With a potent background in international business, a deep passion for wine, and a knack for seeing great potential in undiscovered terroir, Nicky Hahn knew he was onto something great when he first moved to Monterey, Calif. In the late 1970s, Nicky and his wife Gaby purchased former horse and cattle ranches that had been recently planted to grape vines on the Santa Lucia Highlands benchlands above Salinas Valley. The Swiss-born couple cemented the future of the area when, under Nicky’s visionary leadership and hard work with neighbors, the Santa Lucia Highlands was awarded AVA status in 1991.
Since those early days, the Hahn family cultivated a reputation for producing wines of exceptional depth and character. Hahn Appellation Series is their latest installment in the quest for quality family winemaking, showcasing all the Arroyo Seco AVA can offer.
The Appellation Series: How the Hahn Family Showcases Arroyo Seco AVA Character and Complexity
Sourced from Ste. Philippe and Ste. Nicolaus estate vineyards in Arroyo Seco, one of California’s smallest and most undiscovered AVAs, the Hahn Appellation Series epitomizes not just California wine, but also a family legacy as quiet rule breakers. Always innovating in matching grape varieties to soil and climate, the Arroyo Seco series highlights Hahn’s skill at exploring each AVA and celebrating its attributes through each wine. In this series, the wine drinker will discover the personality of Arroyo Seco through the Chardonnay, Pinot Noir, and a Grenache, Syrah, and Mourvèdre (GSM) blend.
“These wines provide a new product to the consumer with similar characteristics of our wines they already drink, but with a very distinguished and nuanced personality,” Juan José Verdina, winemaker at Hahn Estate, tells VinePair. “Chardonnay and Pinot Noir consumers have a working knowledge of California AVAs. We want to show them that there are great AVAs producing fantastic wines they simply don’t know yet.”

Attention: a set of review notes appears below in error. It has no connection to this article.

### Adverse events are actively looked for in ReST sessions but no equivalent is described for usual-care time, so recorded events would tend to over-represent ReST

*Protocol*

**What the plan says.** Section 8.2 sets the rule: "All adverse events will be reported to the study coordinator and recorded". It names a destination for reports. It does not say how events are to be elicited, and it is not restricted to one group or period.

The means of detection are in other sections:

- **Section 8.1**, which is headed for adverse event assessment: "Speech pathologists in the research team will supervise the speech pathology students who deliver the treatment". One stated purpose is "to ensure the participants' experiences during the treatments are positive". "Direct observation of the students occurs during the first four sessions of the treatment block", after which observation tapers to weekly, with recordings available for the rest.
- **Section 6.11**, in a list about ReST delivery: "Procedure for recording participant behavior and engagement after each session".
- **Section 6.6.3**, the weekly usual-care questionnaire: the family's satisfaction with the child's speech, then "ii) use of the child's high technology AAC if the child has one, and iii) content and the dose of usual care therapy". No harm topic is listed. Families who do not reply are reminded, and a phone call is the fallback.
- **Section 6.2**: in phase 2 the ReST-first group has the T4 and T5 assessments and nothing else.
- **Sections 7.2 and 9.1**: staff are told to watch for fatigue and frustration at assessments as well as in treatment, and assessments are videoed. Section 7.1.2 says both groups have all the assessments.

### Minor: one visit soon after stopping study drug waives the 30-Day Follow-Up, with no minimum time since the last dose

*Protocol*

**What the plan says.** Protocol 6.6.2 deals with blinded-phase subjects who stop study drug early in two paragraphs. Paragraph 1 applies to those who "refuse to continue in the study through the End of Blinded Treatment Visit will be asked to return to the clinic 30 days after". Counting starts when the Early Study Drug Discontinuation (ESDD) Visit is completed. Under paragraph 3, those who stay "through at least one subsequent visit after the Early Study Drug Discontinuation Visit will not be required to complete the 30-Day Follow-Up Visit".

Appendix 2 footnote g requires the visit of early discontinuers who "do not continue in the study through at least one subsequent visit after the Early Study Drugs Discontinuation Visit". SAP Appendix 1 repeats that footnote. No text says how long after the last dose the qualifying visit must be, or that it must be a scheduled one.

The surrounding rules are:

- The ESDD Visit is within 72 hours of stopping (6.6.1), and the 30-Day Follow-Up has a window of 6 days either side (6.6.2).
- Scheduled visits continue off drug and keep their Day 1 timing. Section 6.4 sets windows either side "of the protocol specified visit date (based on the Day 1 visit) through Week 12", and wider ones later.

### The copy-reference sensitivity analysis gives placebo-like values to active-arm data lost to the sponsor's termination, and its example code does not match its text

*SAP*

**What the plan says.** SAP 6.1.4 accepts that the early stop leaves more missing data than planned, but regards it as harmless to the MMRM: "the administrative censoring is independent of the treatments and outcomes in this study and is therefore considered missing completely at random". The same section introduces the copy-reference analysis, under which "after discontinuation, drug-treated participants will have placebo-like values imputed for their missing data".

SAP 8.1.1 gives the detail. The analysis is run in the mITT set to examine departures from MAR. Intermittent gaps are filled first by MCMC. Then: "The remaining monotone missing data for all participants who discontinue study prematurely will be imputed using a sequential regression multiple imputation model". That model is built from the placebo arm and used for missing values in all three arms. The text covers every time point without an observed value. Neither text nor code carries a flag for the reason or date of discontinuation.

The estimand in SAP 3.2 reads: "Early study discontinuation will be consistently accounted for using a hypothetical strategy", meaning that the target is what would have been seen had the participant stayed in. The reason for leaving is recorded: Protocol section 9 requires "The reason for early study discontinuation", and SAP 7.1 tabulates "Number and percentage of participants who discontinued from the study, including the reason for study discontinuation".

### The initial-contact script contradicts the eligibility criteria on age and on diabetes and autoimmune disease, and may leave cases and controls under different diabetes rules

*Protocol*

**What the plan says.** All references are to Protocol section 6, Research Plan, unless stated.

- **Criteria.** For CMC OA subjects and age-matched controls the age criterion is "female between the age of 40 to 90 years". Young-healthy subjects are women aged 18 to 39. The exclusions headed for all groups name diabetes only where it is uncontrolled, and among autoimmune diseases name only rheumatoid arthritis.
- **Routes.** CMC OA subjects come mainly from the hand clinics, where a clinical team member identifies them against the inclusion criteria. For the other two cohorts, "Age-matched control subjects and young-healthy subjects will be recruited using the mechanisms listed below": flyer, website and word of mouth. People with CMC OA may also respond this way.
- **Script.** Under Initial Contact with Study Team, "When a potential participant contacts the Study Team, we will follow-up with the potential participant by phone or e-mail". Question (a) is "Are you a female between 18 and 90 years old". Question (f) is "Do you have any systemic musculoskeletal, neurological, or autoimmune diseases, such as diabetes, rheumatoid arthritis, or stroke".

Arroyo Seco Vineyards
Ste. Nicolaus and Ste. Philippe vineyards – named for their sons, Nicolaus Jr. and Philip – were planted in 1994 and are located at opposite ends of the Arroyo Seco AVA. The Ste. Philippe vineyard, located on Arroyo Seco’s “Ancient Riverbed,” is exposed directly to the rippling afternoon winds and moderating cooling temperatures of the Pacific Ocean. Winds challenge the vines, imbuing a profound complexity that is unexpected from wines produced in this area.
Meanwhile, the Ste. Nicolaus Vineyard is situated on Arroyo Seco’s “Western Bench,” a narrow gorge that shields the vineyard from the high winds of the Pacific. Using Mother Nature’s protection, the grapes can spend a much longer time hanging on the vines to fully develop their flavors.
“One of the coolest things for me as a winemaker is having that long growing season, which is a key component in making a complex wine,” Verdina says. Additionally, the soil here contains small river stones that were left behind when waters receded millions of years ago. Named for their spud-like appearance and after the nearby town of Greenfield, the “Greenfield Potatoes” absorb heat during the day and radiate it to vines at night.
“The soil is actually very poor, very rocky, and very sandy,” Verdina says. “But it’s great from a winemaking perspective; the vines really work hard to produce fruit. And that hard work comes through in the glass.”
Grapes grown in the Ste. Nicolaus Vineyard for the Hahn Appellation Series 2020 Chardonnay were gently pressed and fermented in French oak. A select number of barrels were put through malolactic fermentation to produce a decadent, creamy mouthfeel without overpowering balance or acidity. The wine then is aged on lees for 11 months.
The finished wine is bright, light gold with a pretty balance of tropical and citrus fruit, along with caramel and honey on the nose. Take your first sip and you’ll get zesty pineapple, stone fruit, citrus, and honeysuckle along with that comforting toast and spice on the finish.
Keeping fruit vibrant and acidity-balanced is key in making a wine meant to be enjoyed with food. The creamy texture doesn’t overpower the fruit, making the Arroyo Seco expression of Chardonnay a perfect partner for lighter vegetables or richer fish and chicken dishes.